The Pennsylvania Supreme Court has denied a petition that requests an audit of legislative candidate Jason Dawkins’ campaign finances.
The request with the high court echoes claims in a Commonwealth Court petition filed in late spring that Dawkins, the Democratic candidate for the 179th Legislative District, broke state election laws and should be prosecuted.
The Commonwealth Court petition was denied in August. The appeal of that decision was denied by the Supreme Court Oct. 21. Raymond Roberts, attorney for the petitioners, said he was informed of the decision Oct. 23.
Dawkins described the petition as “frivolous.”
Although state Rep. James Clay Jr. said last Wednesday he was paying for the legal action, his name is not among the several persons named on the request. Clay lost to Dawkins in the spring Democratic primary. Dawkins has no opponent in the upcoming general election.
Listed among the petitioners were Clay’s father, Rev. James W. Clay Sr.; Clay Jr.’s wife, Shakeya; and Clay’s campaign manager, Thomas Neilson.
Although the earlier Commonwealth Court petition sought to remove Dawkins from the ballot, the Supreme Court petition, filed Oct. 14, didn’t.
“If he gets three votes, he wins,” Clay aide Steve Bayne said of Dawkins last week. The petition, he said, was not going to stop the election, but he added that, if the court allowed the audit of Dawkins’ campaign finances, charges could be brought against Dawkins, and, if he were found guilty, he would not be seated in the state House.
Dawkins said the petition was filed only to make trouble for him.
“It’s not to remove me from the ballot or send me to jail,” he said. “It’s a sore loser move.”
When Commonwealth Court Judge Anne Covey denied the earlier petition, she acknowledged there were de minimus violations for the rules of election code. De minimus is an abbreviation of the Latin de minimis non curat lex, or, “the law cares not for small things.”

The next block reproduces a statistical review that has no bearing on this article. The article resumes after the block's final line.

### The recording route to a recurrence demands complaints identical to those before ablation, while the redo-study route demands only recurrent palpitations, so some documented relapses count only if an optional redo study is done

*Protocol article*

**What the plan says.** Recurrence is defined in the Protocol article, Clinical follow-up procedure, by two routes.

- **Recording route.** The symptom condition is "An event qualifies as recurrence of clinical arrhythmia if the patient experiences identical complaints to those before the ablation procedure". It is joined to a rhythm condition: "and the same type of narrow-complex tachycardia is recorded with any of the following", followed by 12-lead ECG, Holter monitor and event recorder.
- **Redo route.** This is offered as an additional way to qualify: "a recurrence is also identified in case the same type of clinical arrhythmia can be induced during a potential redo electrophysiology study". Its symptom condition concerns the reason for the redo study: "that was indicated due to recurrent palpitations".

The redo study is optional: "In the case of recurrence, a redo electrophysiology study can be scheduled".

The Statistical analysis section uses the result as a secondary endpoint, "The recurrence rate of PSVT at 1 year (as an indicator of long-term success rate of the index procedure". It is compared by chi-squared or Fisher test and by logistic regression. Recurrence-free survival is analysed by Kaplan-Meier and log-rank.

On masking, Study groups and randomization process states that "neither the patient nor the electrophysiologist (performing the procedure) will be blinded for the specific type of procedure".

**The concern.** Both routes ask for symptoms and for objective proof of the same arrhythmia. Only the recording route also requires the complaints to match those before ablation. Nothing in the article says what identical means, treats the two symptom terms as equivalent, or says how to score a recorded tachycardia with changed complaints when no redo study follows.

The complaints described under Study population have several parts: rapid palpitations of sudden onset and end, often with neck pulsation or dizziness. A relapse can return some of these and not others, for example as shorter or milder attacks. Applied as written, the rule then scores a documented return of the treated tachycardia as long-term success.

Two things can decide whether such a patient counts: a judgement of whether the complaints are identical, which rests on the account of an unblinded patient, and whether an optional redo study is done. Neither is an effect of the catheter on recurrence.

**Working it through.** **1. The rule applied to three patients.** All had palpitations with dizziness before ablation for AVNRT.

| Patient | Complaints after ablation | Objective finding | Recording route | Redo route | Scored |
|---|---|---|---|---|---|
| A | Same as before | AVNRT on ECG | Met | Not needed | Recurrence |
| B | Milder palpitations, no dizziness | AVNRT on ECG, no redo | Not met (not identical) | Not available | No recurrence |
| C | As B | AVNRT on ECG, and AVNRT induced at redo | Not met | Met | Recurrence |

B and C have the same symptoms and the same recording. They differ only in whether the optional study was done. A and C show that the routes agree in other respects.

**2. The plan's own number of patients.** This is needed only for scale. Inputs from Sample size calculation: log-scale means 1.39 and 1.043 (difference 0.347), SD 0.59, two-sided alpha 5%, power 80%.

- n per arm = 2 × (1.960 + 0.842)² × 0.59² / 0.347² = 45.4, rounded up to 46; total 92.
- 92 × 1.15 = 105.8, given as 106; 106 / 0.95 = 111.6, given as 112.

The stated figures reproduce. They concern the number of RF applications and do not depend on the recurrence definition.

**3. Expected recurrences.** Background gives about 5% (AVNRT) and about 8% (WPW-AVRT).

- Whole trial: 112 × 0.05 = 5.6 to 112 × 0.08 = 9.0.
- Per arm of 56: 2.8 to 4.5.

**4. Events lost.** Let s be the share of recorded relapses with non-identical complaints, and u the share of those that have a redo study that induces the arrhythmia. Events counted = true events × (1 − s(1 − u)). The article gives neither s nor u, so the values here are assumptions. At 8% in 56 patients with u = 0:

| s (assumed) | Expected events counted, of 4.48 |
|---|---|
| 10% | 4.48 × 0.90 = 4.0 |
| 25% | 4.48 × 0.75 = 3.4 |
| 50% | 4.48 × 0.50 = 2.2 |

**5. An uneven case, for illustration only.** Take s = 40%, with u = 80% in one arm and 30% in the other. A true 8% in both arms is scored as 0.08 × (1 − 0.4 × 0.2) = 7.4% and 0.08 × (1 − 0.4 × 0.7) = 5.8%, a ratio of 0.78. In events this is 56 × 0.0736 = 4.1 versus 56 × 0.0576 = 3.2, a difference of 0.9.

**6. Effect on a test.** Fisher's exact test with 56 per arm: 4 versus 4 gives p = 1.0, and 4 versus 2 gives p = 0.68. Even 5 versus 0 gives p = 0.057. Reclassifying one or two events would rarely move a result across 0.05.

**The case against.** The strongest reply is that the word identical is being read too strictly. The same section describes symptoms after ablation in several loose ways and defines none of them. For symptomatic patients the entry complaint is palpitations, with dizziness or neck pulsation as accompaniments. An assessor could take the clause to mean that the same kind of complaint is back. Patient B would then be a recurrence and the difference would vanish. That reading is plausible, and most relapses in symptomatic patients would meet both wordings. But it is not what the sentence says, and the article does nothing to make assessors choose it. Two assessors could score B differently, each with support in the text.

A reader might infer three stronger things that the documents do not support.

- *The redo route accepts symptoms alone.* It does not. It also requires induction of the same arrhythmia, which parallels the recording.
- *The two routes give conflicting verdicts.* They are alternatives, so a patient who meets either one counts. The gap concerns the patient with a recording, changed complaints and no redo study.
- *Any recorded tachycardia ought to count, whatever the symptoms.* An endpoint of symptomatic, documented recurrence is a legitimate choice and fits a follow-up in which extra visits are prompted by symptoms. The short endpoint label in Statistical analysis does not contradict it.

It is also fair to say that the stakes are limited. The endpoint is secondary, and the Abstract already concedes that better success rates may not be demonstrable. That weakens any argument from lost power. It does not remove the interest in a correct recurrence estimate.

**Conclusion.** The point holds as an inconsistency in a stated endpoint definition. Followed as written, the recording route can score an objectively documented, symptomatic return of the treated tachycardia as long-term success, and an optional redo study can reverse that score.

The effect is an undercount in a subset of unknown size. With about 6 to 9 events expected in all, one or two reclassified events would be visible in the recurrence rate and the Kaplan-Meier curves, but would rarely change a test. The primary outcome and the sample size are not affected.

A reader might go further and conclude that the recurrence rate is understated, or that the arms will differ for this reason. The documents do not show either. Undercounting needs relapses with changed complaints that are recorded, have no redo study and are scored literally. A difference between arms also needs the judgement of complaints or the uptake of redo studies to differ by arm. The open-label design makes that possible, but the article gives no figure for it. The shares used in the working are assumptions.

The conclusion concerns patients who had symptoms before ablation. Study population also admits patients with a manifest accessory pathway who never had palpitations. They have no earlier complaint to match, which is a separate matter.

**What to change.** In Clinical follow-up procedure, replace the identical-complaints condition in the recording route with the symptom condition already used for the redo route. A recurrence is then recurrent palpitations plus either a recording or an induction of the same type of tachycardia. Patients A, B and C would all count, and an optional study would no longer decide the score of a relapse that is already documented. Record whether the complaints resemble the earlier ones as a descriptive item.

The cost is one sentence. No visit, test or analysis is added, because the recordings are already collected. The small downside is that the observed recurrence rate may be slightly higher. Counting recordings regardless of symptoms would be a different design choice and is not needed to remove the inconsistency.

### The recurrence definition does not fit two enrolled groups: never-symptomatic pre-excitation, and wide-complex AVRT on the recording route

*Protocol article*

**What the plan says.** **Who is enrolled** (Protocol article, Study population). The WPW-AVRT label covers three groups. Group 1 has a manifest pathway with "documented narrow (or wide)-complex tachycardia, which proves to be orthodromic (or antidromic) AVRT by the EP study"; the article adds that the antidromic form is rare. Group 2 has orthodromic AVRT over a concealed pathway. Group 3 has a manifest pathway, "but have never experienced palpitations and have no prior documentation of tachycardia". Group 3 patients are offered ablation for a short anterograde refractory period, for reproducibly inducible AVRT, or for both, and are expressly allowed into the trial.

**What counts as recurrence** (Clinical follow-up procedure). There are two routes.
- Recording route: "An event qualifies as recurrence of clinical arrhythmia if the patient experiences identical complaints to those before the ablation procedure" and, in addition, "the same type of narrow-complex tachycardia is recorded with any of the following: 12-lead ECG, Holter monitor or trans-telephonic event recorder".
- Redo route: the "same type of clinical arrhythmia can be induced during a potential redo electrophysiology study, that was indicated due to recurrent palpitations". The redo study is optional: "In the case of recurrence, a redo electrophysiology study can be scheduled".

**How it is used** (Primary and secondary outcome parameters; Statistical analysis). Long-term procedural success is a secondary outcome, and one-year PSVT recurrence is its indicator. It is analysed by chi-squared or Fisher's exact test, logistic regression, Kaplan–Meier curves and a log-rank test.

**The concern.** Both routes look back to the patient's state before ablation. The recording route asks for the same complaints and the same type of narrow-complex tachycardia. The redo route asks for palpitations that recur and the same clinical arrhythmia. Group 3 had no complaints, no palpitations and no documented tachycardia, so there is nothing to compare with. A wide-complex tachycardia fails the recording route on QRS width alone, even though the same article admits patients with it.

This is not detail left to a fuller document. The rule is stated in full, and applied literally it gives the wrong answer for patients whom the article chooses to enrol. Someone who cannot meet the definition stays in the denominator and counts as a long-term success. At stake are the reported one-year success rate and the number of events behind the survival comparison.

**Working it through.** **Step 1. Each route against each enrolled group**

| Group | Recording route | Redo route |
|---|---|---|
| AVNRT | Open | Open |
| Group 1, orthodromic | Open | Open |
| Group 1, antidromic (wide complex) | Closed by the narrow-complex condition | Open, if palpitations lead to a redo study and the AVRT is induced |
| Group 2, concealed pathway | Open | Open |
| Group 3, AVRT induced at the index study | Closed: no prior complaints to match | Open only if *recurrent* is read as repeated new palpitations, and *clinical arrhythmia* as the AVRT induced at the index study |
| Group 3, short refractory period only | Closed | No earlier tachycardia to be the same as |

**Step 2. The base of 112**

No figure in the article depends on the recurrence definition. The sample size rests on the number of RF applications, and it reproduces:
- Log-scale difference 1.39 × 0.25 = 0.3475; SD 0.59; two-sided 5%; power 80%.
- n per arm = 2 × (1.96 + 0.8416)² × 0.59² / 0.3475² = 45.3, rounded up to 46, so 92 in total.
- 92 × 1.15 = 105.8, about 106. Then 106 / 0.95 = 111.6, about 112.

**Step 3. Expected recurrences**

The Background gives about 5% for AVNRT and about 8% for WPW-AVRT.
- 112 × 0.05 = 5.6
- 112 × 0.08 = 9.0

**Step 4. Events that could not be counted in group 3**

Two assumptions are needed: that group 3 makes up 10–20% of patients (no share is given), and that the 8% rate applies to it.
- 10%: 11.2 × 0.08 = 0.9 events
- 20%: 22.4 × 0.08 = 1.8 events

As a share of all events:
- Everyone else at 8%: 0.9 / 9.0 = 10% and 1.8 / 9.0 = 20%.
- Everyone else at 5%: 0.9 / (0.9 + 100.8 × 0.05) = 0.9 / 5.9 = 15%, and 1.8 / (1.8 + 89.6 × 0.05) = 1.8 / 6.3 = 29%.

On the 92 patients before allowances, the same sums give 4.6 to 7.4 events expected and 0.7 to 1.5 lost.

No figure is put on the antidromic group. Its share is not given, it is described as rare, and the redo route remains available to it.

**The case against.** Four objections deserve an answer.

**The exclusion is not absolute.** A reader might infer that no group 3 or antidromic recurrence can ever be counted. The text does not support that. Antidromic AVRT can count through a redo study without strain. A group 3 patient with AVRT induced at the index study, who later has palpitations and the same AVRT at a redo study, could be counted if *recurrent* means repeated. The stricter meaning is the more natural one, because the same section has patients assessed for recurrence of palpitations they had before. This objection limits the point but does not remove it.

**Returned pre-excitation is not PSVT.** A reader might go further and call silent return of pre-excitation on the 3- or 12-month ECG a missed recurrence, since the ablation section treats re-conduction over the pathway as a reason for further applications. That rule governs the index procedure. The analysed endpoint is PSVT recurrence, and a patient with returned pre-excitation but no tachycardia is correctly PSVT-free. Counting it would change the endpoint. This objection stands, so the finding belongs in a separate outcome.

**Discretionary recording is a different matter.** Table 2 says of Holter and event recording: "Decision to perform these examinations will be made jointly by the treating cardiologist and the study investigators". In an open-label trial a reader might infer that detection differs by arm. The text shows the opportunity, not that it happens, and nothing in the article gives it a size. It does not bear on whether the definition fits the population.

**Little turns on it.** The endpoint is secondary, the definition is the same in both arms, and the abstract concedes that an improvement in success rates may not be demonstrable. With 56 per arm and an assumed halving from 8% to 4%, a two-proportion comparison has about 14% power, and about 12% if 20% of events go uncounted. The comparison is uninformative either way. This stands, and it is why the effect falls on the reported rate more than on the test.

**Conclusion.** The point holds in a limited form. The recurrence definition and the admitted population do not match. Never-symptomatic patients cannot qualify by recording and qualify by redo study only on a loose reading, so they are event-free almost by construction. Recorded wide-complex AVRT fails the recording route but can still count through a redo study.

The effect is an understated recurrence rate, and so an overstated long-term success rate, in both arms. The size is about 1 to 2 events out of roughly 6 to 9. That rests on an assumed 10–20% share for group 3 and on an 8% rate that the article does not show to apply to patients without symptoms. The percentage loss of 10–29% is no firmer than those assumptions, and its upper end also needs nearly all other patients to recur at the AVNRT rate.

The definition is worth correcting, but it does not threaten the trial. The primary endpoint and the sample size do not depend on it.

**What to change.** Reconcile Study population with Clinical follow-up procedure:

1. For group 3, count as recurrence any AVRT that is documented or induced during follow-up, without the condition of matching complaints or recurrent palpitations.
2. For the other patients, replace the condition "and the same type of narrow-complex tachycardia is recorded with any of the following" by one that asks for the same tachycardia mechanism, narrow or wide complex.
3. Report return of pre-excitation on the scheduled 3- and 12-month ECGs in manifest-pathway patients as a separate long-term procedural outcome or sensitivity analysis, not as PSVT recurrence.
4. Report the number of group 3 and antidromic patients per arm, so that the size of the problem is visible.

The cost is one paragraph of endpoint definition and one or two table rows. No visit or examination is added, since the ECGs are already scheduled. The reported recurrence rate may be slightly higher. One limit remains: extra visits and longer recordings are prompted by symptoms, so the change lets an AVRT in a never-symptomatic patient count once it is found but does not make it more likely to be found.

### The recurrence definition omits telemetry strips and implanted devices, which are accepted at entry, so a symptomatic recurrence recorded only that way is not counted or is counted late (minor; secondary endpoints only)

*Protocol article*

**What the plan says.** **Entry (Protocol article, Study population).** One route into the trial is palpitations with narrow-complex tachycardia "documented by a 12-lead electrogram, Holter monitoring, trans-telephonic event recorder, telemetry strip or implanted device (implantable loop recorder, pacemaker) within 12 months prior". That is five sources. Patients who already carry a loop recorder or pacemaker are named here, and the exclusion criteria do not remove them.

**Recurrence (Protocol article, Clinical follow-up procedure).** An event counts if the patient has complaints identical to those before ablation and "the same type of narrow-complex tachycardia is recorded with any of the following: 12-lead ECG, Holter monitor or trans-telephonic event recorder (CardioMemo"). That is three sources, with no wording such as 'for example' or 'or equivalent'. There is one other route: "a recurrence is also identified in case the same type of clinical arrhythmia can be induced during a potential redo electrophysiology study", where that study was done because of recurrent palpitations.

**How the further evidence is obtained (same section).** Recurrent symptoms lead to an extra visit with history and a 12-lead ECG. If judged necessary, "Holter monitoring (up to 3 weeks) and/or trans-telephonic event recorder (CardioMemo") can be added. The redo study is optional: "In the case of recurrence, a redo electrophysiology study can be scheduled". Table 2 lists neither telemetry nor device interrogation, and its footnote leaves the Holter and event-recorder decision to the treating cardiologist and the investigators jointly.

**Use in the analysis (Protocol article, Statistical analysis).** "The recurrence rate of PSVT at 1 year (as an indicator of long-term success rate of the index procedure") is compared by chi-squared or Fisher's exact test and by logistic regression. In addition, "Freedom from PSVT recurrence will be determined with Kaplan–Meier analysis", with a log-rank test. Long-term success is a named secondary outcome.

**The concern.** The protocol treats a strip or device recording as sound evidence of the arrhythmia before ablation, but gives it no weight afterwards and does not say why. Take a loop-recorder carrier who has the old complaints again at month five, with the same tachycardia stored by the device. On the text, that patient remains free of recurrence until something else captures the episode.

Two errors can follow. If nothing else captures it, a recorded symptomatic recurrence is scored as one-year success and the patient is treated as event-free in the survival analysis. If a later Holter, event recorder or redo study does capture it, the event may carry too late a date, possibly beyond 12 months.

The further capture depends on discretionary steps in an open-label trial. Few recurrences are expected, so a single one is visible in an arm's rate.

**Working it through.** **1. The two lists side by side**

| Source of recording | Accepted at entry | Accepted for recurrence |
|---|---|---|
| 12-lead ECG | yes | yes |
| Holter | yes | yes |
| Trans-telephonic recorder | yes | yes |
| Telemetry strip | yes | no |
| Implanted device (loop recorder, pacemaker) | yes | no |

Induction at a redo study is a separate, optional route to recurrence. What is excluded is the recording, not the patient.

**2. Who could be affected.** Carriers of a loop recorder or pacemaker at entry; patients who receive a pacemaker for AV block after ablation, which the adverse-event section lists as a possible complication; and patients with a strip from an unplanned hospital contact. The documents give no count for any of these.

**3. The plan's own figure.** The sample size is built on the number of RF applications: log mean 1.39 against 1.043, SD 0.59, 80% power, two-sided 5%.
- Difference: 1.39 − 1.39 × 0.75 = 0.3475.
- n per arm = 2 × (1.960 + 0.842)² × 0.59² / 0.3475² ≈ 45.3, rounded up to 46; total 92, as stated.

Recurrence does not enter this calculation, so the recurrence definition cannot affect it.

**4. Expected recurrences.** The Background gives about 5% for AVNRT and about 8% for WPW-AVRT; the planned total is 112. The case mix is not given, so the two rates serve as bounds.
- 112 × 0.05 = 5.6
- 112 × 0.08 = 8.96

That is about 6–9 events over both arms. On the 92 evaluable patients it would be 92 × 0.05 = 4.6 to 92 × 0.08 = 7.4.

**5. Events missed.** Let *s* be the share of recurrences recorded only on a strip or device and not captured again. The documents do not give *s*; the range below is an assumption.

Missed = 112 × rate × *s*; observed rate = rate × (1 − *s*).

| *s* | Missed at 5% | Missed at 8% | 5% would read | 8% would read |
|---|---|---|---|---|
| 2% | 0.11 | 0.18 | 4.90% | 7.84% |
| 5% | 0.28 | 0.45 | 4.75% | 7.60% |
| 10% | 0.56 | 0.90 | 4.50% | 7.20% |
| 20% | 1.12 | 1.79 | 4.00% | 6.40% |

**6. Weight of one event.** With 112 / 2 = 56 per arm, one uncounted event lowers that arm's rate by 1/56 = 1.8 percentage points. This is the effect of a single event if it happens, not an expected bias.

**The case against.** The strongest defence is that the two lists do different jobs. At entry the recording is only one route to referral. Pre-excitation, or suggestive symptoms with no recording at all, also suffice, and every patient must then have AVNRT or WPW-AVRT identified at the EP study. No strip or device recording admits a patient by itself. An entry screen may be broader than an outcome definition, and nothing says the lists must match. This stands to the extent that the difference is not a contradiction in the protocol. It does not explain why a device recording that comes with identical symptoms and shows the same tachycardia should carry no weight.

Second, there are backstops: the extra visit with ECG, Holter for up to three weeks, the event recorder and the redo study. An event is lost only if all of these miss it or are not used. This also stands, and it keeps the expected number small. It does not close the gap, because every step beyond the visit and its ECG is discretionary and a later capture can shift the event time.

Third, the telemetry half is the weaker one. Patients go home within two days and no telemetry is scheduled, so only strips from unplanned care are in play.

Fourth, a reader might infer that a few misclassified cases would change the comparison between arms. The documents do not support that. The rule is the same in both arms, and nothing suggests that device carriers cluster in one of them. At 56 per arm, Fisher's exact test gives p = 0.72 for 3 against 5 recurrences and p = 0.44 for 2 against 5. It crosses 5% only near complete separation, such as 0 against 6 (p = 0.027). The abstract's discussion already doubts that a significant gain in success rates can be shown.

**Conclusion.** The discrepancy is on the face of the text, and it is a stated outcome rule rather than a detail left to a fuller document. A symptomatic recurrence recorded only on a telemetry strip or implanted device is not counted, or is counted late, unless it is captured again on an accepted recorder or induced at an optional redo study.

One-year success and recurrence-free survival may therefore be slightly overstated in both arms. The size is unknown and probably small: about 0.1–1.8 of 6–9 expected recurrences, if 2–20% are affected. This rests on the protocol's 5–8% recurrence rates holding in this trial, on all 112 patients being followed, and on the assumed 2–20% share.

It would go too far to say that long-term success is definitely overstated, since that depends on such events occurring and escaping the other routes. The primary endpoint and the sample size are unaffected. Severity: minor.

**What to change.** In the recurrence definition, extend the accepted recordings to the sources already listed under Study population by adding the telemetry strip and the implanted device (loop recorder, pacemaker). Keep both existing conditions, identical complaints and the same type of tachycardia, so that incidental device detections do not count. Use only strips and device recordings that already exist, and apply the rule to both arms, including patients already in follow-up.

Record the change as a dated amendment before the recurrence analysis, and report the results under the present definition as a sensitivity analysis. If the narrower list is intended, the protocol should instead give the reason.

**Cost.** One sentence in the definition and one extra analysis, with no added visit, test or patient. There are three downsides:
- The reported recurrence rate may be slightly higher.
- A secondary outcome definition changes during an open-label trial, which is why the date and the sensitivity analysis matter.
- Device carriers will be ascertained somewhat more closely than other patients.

Among the allegations in the Commonwealth Court petition, it was asserted that Dawkins’ campaign did not file campaign finance reports required by state law, that his campaign treasurer, Kisha Thompson, fraudulently collected money for his campaign and that she “willfully and substantially violated a huge number of rules and regulations under the Election Code.”
In the Supreme Court petition, Roberts wrote, “The grounds for the appeal have merit in that the Commonwealth Court decided that although the petitioner’s allegations had merit, they amounted to a de minimus violation of the rules of the election code. The ruling also seemed to disregard solid evidence of election code violations, but the trial court seemed to feel that the respondents did not have the intent to violate the code even though they had to admit they had received instruction on how to properly handle campaign finance issues.”
Dawkins said he told the court he found out he had made some mistakes, but said he had consulted professionals and asked Pennsylvania’s Department of State for guidance.
In the Supreme Court’s online docket for the case, it is listed simply as denied. Roberts said the court doesn’t have to give a reason. ••